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Science and Its Role in the National Marine Fisheries Service
ing values of the nation. The modifications have increasingly provided more detailed mandates for management, yet the governance structure has been largely untouched. The latest modifications and amendments require that fishing be at or below the optimum yield and that depleted stocks be recovered in no more than 10 years. Moreover, MSFCMA mandates that fisheries be managed with ecosystem considerations, prevent bycatch, and protect essential fish habitat.
Fishing impacts non-targeted organisms both directly and indirectly: directly by entangling them in nets, or indirectly by diminishing their prey and destroying marine habitat. NMFS must also comply with a number of acts that ensure proper procedures are followed, including the National Environmental Policy Act (NEPA), the Regulatory Flexibility Act (RFA), and the Administrative Procedure Act (APA). Thus, NMFS must achieve a delicate balance as it manages marine fisheries under overlapping and sometimes divergent laws. On one hand, these laws emphasize the importance to the nation in using these important renewable resources; on the other hand, the laws emphasize the importance of rebuilding depleted stocks and protecting threatened and endangered marine animals.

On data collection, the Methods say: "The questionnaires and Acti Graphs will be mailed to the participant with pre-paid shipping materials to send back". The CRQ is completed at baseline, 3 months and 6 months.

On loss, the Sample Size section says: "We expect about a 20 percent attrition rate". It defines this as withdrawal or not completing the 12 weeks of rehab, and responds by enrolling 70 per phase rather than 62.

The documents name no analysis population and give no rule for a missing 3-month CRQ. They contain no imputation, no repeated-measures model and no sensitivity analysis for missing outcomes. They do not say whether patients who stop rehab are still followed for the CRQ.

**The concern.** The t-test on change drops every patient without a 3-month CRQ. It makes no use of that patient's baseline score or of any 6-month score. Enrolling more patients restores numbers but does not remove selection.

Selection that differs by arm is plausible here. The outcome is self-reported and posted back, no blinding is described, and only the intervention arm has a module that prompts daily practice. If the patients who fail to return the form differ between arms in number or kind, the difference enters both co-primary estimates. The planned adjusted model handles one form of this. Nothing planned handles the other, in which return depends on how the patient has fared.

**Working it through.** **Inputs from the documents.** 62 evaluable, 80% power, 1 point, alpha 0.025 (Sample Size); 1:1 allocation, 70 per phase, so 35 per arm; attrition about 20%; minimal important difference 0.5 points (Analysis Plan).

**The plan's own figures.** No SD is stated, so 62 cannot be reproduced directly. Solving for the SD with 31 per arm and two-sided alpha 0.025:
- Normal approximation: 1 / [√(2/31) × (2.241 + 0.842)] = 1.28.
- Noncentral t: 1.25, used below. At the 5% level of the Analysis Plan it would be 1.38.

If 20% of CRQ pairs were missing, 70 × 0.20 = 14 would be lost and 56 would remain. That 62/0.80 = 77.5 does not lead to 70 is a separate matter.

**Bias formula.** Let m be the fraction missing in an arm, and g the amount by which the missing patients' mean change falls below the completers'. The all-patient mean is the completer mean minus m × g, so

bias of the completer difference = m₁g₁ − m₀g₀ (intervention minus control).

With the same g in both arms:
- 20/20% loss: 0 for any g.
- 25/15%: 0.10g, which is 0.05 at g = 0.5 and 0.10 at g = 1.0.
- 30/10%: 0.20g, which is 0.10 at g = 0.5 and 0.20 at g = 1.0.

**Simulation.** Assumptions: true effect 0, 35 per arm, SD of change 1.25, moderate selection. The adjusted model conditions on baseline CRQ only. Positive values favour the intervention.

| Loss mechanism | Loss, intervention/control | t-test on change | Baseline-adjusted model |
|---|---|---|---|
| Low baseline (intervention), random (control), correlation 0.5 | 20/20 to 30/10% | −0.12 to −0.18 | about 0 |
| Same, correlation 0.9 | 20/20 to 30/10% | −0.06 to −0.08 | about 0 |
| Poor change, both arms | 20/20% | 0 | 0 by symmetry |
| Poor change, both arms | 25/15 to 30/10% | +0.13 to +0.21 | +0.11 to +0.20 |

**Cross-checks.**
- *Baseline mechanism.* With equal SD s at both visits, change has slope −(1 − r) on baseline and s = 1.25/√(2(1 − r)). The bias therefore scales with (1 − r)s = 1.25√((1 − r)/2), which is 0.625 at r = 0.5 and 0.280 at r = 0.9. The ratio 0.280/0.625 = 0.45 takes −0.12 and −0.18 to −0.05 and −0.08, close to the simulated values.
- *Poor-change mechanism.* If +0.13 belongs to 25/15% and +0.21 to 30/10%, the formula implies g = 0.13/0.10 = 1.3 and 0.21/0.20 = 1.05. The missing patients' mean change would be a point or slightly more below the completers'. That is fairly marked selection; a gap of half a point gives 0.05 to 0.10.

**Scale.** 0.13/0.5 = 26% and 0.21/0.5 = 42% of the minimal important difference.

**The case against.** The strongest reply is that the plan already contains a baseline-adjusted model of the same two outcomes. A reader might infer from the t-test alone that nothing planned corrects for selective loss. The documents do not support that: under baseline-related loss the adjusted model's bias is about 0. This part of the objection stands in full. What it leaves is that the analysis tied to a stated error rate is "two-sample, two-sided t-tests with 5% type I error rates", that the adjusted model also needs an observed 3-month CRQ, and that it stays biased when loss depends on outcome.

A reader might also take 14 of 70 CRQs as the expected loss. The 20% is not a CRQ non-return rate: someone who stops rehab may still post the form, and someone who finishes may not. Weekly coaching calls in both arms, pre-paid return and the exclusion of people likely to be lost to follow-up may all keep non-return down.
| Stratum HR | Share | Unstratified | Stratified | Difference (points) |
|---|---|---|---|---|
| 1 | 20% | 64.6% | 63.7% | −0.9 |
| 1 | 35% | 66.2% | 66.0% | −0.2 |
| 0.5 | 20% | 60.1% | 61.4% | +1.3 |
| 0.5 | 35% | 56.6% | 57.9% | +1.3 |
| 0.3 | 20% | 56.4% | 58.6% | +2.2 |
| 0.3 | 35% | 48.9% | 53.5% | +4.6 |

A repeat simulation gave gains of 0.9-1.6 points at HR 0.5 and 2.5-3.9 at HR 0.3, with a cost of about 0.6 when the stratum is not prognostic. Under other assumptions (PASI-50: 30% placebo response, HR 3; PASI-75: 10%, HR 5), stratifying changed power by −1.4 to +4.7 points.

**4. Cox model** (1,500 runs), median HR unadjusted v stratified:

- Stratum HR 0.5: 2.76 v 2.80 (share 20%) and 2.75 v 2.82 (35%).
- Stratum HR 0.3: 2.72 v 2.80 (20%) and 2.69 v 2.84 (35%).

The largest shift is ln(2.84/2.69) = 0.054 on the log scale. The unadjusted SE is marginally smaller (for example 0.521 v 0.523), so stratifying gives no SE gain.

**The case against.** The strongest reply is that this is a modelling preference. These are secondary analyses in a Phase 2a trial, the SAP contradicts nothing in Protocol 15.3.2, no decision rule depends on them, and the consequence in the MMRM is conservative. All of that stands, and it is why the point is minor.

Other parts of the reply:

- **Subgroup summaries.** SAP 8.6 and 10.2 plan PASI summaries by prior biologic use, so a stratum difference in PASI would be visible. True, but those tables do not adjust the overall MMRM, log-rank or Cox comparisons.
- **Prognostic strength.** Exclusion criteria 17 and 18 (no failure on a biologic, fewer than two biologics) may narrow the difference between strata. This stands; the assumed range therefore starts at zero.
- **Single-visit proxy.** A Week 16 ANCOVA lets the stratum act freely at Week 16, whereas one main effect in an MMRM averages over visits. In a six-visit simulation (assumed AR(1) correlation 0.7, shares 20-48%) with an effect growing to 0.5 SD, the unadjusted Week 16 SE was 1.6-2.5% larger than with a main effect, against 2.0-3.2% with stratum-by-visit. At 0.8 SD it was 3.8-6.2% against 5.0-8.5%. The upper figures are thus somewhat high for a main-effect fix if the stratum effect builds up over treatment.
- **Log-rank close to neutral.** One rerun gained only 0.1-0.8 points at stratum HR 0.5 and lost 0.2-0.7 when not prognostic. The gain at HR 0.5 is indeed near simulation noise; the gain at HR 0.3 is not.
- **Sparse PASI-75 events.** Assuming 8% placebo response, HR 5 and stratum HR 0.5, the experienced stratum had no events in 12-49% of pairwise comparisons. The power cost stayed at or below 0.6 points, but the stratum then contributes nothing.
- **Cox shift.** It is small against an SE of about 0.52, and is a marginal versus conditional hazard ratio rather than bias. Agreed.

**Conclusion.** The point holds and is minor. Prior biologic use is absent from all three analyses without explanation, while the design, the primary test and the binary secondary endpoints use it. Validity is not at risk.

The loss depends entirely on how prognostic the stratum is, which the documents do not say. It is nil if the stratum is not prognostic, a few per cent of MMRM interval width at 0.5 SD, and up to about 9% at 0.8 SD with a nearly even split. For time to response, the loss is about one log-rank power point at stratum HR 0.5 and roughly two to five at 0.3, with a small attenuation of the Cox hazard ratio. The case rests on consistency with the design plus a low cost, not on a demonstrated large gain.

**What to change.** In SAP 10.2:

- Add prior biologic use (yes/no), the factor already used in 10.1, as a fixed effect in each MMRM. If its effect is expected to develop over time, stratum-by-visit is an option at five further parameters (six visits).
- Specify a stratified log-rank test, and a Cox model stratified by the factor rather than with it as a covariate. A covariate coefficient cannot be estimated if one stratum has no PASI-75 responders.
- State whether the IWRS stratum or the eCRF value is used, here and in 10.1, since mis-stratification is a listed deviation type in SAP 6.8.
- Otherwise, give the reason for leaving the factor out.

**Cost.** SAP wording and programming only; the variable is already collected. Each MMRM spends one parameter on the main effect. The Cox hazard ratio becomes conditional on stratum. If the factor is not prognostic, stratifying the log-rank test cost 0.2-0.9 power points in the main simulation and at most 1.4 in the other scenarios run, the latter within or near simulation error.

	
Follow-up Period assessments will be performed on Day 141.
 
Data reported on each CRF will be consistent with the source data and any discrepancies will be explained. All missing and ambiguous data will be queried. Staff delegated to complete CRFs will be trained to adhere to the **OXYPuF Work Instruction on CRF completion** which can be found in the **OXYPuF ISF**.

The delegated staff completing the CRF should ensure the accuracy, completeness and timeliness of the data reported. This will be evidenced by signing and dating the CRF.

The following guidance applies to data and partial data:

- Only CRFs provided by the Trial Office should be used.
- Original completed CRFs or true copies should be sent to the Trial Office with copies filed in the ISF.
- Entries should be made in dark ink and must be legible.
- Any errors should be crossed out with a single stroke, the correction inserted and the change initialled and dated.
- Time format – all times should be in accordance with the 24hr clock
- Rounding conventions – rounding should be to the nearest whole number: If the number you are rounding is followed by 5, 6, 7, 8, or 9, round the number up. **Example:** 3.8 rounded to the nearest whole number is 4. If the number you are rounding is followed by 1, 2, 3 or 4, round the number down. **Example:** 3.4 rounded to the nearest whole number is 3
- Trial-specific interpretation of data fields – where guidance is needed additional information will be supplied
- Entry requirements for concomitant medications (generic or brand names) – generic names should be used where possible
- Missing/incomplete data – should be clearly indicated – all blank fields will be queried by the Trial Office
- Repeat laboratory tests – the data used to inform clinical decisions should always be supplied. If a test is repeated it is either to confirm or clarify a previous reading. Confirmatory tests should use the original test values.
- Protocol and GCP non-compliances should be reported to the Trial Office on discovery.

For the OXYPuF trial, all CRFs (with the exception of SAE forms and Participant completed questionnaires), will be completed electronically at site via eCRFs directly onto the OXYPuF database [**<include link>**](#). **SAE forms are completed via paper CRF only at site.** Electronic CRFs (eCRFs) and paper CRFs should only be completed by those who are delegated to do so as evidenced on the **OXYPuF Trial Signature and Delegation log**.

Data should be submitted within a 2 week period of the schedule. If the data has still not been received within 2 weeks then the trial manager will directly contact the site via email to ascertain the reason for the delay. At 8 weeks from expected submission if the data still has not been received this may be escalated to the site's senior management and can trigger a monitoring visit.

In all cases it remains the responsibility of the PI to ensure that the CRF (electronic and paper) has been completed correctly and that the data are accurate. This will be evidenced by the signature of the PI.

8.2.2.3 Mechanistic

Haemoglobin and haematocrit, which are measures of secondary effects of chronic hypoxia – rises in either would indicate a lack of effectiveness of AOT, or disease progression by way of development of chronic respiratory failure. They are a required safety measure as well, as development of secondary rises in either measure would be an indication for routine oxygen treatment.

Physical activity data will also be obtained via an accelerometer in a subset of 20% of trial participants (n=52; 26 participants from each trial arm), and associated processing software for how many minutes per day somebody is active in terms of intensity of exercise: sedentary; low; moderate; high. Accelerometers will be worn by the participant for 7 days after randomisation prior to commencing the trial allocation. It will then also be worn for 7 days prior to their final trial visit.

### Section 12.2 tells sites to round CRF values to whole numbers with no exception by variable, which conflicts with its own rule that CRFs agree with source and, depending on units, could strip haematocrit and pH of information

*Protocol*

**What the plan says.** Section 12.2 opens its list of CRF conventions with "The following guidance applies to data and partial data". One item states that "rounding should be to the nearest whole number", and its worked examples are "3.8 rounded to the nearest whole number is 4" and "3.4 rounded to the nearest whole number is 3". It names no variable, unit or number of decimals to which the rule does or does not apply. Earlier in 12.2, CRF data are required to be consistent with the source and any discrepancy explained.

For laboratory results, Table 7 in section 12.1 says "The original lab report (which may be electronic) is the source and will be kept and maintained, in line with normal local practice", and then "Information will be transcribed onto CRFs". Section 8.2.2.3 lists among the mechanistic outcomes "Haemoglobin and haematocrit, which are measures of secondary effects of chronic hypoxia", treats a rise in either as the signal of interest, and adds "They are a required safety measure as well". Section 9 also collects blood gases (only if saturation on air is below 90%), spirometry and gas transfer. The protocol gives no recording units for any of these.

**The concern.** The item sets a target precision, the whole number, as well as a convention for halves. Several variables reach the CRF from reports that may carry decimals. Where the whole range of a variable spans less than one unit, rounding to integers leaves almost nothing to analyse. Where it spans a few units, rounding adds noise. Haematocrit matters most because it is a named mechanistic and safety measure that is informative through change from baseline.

Not surprisingly, NMFS regulations are contentious, given the complexity of managing marine fisheries today. In the past 10 years, the National Research Council has undertaken a dozen studies of marine fisheries at the behest of Congress and NMFS itself. A review of these studies shows that many of the same issues and recommendations are revisited in study after study. This pattern occurs not primarily because Congress and NMFS have ignored the recommendations in these studies, but because these problems are difficult to rectify. The contentiousness of the regulations among stakeholders is seen in the history of the litigation. Litigation has increased dramatically since the enactment of the Magnuson Fishery Conservation and Management Act (MFCMA) in 1976 and the Sustainable Fisheries Act in 1996 (which significantly amended the MFCMA). As of January 2002, there were in excess of 110 legal cases pending against NMFS (NMFS, personal communication). Though NMFS wins many lawsuits based on the strength and quality of its science, lost cases are a special concern because they may indicate where NMFS’s science and policies are vulnerable to future legal challenge, as well as where NMFS management of marine fisheries may be failing.
Based in part on its concern over the dramatic increase in recent lawsuits against NMFS, Congress requested in 2001 that the National Academy of Public Administration provide “a thorough review of NMFS’s legal